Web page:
About 12 months ago I completed fieldwork that took my original primary research on the prepaid economy and its decision making behaviour in order to better inform business models and payment plans and went a few steps further into comparative analysis of experimental results. I was able to compare the sales results of a product line across 4 different variations of payment plans being pilot tested among rural offgrid residents in 2 East Africa Community countries.

This was almost as good as a direct test of the original hypothesis that the greater the span of control over time (duration, frequency, periodicity) and money (amount, cash or kind) a business model offered a member of the informal economy, the better the long term chances of sustaining the enterprise. In fact, I was able to add one more factor to the equational mix which was not considered when I first began this work.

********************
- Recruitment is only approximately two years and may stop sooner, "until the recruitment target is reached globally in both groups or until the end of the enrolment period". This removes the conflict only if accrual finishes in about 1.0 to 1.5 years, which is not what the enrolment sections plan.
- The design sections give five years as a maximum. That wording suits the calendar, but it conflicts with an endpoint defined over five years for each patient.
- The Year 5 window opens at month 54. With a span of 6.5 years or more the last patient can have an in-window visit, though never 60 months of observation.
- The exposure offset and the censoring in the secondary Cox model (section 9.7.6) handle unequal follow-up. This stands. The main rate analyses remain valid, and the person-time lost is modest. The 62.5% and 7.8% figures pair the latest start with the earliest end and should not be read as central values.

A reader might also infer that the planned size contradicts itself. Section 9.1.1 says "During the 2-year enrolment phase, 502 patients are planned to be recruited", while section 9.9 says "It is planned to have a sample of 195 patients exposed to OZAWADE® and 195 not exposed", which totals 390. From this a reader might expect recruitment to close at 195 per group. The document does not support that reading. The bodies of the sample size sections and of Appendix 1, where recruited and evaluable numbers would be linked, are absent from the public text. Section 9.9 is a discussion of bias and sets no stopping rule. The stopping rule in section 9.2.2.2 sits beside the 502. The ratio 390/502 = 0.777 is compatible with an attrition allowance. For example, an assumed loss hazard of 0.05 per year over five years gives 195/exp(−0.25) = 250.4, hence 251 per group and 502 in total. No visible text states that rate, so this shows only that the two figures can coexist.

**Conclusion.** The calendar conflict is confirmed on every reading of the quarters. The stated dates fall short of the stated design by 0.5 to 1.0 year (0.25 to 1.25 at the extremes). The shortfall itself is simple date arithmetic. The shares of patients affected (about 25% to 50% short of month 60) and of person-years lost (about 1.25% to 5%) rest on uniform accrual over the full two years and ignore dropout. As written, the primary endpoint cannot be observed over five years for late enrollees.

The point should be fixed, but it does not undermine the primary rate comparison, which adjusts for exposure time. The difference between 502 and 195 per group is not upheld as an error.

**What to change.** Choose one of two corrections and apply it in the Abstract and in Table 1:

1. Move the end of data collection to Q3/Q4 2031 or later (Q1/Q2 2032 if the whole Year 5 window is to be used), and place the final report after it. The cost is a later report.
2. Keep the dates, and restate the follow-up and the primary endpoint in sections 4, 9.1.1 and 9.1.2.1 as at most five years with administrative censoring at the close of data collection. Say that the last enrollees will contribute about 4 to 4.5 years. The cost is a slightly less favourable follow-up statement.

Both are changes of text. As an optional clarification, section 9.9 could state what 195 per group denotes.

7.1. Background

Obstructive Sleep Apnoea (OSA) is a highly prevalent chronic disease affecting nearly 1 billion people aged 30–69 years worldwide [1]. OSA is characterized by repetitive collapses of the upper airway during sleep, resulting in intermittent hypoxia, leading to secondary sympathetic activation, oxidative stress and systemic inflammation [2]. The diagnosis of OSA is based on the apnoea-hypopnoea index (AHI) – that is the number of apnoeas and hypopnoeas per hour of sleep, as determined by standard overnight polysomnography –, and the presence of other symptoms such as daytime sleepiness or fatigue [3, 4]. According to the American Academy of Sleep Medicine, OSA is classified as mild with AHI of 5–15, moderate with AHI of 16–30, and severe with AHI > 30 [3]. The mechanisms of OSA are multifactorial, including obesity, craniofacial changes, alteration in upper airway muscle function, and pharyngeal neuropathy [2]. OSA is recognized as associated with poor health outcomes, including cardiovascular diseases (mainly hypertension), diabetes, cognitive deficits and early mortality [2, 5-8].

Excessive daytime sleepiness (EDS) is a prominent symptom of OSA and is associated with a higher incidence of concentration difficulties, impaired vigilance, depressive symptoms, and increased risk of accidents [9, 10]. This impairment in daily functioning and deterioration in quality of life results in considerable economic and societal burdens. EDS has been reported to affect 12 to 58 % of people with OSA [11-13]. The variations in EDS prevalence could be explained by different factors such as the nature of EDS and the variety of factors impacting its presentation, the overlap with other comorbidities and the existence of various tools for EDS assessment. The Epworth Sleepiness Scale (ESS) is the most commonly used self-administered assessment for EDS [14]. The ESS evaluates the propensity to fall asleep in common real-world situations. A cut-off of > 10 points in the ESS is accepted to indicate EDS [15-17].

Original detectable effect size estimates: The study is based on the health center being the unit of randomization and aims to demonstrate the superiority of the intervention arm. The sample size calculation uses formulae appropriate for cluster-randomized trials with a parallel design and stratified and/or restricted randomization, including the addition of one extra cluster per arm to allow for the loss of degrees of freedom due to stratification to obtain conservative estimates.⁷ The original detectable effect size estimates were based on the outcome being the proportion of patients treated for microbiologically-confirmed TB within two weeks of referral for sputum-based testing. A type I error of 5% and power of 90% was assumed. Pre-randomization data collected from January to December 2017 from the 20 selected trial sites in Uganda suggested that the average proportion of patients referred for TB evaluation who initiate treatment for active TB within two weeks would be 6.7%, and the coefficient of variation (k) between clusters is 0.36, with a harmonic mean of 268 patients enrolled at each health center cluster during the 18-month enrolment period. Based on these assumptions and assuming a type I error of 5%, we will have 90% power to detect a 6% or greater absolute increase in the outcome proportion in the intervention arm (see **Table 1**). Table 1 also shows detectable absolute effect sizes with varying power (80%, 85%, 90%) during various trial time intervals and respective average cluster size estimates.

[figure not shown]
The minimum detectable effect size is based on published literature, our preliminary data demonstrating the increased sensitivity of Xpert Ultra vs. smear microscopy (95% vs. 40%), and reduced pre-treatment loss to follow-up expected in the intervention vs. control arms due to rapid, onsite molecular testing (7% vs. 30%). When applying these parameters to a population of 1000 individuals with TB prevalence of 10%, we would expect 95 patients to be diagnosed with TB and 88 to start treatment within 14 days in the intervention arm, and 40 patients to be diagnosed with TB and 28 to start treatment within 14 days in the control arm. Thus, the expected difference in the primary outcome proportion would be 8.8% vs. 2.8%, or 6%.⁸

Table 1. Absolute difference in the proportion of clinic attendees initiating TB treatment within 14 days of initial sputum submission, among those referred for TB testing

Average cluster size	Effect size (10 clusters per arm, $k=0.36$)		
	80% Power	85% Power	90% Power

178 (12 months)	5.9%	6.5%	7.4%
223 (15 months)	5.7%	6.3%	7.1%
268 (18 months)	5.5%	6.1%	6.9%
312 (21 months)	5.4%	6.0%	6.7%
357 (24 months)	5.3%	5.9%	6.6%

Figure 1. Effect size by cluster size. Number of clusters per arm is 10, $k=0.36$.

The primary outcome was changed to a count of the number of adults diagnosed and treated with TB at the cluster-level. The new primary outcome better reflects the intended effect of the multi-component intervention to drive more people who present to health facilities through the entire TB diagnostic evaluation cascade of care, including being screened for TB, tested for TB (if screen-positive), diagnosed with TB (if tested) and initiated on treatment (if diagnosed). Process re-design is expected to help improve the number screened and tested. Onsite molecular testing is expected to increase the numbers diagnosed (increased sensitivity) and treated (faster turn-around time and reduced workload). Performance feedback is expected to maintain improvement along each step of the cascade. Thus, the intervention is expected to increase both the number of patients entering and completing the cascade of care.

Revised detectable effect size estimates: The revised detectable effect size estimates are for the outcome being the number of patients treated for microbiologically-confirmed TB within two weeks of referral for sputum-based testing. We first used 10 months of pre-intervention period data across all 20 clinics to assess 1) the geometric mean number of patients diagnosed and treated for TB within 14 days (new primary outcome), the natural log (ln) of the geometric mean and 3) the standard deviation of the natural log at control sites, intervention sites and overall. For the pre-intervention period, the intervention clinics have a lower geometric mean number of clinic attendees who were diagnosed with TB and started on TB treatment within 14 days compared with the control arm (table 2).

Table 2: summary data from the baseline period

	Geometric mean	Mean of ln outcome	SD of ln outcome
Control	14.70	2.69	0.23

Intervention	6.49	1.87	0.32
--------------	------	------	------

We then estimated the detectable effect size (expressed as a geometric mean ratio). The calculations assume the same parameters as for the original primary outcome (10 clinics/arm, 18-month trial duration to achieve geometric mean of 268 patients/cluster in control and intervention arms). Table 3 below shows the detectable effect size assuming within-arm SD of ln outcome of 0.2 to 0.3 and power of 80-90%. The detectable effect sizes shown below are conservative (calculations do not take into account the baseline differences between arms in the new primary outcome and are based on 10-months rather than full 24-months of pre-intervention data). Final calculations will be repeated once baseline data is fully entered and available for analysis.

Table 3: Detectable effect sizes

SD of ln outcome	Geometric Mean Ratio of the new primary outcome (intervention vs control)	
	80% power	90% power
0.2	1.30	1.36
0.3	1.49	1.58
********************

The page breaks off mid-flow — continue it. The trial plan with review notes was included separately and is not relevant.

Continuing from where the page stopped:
This is what I call “Face time” or combination of social capital, daily proximity and interpersonal relational mix – that which allows you to negotiate on terms of payment such as time and amount with someone to whom you owe this cash or payment and the limits of this negotiation are bounded by the limits of trust between the two of you.

Face time  and Flexibility were the two main attributes of the 4 business models being pilot tested that seemed to capture the range of responses, performance and feedback, yet allow us to distinguish what was different in each model, thus what might have influenced a change.